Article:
The shot later on in the extract, where Watson places the apple and the mug onto the desk, also shows the contrast in his present and previous lives. The apple next to the mug with the army logo on it, shows his two lives; simple and exciting/intense.

Sound Design

At the start of the extract during the war flashback, there is a constant stream of echoes. This is can be seen as diegetic sound as it purports from the world of the film and, it is been heard in Watson’s mind – therefore, the character can hear it. These constant echoes display the distortion and trauma Watson faced during this time and, he is unable to forget about it all. The trauma he faced his then displayed by him later on in the scene, where he wakes up and the diegetic sound of his heavy breathing shows that he is in shock.

The scene where Watson is placing the apple and the mug into the desk whilst looking at his laptop shows the main character’s isolation and disability to connect to others. The diegetic sound of the distant car horn shows that he is far away from others and the city.

The sound bridge in the same scene where he opens his laptop links the blog to his treatment. Watson opens his laptop and at the same time, the therapist begins to speak. The lack of writing on his blog relates to the disconnection between himself and the therapist. This also helps the audience know what the blog is in relation to.

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Textual Analysis : Sound Design

Sound design is a key part in the making of a film. Here are all the different types of sound design in the world of film.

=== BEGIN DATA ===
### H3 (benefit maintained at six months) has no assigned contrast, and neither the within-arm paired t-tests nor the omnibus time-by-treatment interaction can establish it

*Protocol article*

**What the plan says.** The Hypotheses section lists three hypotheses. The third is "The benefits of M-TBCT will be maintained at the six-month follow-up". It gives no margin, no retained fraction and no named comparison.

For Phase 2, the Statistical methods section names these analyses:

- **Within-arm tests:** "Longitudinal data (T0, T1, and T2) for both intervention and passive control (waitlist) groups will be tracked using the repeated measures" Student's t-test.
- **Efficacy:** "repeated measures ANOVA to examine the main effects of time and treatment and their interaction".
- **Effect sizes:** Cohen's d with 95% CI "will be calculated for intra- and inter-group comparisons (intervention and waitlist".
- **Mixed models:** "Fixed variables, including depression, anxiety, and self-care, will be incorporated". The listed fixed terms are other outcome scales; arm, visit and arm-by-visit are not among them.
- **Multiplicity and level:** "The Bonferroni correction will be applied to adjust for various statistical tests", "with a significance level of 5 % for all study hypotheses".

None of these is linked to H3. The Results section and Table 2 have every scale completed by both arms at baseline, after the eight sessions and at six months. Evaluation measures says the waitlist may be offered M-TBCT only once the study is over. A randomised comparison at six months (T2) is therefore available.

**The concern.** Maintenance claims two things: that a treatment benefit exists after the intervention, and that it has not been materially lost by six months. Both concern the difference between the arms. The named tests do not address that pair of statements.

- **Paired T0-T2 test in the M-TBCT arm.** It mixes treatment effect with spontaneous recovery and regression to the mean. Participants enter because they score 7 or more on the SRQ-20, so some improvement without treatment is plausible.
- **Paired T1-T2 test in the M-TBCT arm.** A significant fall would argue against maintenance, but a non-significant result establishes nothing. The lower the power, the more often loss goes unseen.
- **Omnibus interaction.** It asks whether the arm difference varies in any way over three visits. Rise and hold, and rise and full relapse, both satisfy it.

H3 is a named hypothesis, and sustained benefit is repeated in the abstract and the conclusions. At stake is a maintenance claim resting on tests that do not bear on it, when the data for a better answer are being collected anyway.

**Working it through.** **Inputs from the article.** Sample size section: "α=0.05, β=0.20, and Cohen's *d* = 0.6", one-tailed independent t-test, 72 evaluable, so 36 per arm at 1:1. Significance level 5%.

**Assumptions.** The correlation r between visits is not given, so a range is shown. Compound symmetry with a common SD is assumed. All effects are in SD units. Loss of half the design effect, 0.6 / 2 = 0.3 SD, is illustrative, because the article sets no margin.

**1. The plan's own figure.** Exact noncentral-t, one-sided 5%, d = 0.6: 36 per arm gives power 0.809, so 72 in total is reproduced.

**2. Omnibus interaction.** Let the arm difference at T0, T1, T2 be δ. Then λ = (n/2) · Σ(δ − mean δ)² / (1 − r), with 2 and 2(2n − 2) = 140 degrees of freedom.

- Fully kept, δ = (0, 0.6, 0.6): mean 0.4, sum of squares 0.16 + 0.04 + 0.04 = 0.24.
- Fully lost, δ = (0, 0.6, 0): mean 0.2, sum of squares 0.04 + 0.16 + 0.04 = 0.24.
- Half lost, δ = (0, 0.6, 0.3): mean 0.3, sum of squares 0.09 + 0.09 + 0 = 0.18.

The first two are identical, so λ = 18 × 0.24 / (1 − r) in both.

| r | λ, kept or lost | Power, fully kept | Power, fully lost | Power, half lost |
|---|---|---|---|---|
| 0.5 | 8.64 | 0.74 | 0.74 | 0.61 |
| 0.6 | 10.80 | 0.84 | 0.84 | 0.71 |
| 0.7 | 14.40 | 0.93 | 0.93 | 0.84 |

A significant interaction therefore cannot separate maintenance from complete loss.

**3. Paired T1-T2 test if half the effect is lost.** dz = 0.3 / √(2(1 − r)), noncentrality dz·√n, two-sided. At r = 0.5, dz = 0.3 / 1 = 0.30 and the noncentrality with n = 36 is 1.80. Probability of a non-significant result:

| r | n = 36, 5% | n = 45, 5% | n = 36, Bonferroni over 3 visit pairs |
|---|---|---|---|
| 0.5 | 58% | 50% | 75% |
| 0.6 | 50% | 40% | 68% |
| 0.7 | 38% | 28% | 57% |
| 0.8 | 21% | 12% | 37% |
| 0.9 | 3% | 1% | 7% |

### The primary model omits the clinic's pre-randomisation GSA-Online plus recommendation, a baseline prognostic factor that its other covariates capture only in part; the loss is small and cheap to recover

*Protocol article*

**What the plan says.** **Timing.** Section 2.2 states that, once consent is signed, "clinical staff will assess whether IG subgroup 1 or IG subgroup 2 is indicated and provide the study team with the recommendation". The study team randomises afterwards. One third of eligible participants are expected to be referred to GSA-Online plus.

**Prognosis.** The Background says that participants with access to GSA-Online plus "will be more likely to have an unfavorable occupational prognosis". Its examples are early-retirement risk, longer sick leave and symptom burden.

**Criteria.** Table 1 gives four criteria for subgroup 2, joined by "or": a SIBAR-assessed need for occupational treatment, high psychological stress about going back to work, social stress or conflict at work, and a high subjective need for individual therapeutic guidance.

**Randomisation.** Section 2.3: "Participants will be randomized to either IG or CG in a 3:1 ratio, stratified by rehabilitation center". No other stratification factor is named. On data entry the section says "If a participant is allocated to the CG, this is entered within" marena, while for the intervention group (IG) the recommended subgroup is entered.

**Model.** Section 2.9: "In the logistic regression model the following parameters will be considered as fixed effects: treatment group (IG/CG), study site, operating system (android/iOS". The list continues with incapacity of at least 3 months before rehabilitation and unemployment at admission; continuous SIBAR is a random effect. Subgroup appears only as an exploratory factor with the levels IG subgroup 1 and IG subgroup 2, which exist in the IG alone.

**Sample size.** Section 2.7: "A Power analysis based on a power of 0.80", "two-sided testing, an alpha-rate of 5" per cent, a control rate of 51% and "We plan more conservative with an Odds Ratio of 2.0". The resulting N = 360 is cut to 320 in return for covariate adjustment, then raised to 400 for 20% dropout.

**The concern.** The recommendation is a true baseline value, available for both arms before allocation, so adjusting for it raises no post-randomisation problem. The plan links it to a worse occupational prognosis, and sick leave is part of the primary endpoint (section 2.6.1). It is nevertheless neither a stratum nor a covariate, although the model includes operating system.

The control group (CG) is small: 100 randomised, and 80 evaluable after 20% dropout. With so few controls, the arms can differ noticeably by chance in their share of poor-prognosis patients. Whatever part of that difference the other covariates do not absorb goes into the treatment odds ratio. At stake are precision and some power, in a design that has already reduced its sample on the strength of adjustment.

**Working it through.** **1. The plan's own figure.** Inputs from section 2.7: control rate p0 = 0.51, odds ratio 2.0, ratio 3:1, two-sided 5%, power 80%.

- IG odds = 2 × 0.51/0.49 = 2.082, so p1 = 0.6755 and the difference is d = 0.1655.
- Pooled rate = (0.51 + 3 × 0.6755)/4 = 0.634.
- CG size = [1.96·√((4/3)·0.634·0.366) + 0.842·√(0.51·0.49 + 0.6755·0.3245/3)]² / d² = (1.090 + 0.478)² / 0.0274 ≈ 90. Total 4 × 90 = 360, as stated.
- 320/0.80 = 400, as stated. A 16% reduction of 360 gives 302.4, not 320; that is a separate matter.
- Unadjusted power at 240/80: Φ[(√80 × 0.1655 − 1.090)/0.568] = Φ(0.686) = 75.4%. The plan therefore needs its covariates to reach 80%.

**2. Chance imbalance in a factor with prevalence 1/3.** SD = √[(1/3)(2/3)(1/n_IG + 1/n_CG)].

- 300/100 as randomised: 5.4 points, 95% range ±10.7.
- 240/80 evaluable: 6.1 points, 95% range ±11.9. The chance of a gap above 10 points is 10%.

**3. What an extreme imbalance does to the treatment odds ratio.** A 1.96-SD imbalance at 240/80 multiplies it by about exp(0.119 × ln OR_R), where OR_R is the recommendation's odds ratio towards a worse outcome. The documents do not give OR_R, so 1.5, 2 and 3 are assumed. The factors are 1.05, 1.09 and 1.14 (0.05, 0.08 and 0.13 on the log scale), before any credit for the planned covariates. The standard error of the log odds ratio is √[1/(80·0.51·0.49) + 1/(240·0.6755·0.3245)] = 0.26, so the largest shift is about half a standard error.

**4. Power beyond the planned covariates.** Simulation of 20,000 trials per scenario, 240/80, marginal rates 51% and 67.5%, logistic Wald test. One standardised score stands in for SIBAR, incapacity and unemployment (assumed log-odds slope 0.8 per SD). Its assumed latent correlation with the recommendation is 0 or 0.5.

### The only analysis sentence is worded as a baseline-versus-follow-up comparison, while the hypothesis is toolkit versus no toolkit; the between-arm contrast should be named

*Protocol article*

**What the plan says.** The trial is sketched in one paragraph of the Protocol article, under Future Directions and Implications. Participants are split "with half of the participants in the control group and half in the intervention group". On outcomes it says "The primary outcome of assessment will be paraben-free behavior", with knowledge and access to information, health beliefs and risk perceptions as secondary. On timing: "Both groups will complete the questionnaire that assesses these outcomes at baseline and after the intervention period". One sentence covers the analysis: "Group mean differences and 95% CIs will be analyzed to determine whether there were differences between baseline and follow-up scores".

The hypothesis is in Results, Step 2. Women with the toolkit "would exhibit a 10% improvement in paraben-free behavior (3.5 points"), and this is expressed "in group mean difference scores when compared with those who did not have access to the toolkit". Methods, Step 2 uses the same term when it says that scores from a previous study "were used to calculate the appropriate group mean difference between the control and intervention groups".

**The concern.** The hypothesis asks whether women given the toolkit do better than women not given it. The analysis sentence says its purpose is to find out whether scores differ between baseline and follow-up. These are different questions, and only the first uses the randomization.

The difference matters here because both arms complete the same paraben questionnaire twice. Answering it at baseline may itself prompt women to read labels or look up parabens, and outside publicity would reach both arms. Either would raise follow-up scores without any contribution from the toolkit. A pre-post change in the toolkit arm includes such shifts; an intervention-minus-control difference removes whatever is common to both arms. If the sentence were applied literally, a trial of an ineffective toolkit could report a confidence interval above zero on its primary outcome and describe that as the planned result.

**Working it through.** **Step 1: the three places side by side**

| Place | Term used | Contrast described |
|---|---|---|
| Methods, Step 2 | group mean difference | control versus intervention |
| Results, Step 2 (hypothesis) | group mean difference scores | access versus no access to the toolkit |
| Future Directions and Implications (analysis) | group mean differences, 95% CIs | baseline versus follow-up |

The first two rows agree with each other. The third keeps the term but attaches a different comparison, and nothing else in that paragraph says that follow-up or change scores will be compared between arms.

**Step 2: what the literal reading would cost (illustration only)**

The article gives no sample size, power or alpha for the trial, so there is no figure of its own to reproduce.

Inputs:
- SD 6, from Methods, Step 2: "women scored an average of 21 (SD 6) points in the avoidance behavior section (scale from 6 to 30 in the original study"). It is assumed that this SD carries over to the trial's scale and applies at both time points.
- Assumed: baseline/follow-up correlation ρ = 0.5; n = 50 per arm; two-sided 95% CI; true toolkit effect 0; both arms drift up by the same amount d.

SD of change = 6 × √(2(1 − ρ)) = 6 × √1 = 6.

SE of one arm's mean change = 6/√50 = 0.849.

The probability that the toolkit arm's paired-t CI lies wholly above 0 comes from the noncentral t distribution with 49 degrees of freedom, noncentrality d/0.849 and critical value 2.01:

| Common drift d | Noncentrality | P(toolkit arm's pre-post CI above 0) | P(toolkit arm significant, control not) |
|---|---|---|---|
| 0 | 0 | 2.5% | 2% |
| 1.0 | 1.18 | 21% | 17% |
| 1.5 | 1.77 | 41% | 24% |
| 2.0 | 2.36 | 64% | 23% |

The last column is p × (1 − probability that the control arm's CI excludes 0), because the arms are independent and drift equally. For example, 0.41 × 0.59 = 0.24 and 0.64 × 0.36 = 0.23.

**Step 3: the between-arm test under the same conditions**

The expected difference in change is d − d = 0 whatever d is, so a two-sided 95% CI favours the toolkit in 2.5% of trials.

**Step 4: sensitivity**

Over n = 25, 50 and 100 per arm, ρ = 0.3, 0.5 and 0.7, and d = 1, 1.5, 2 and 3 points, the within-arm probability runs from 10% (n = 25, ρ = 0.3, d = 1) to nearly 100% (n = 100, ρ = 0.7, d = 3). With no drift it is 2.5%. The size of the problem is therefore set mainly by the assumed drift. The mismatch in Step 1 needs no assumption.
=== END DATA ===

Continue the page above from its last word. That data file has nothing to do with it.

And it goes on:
Diegetic sound: sound that purports to come from the world of the film. This includes: sound recorded on set and the use of foley effects (this is everyday sounds separately recorded, which is then put into the film). The most common form of diegetic sound is dialogue. A way dialogue is also recorded is through the process of ADR (additional sound recording).

Non-Diegetic sound : sound added in post-production to have an effect on the audience. Two examples of non-diegetic sound is a composed score (music composed for the film) and compiled score (songs which already exists but, is then put into the film). Examples of composed scores are movie themes (‘Star Wars’, ‘James Bond’ etc etc) and “stings” which is audio punctuation (for example, in ‘Kill Bill’ when the alarm-espque sound is played). A narration/voice over also fits this category (for example, direct address is when the narrator addresses the audience).

Sound bridge: where the soundtrack from one scene continues to the other scene.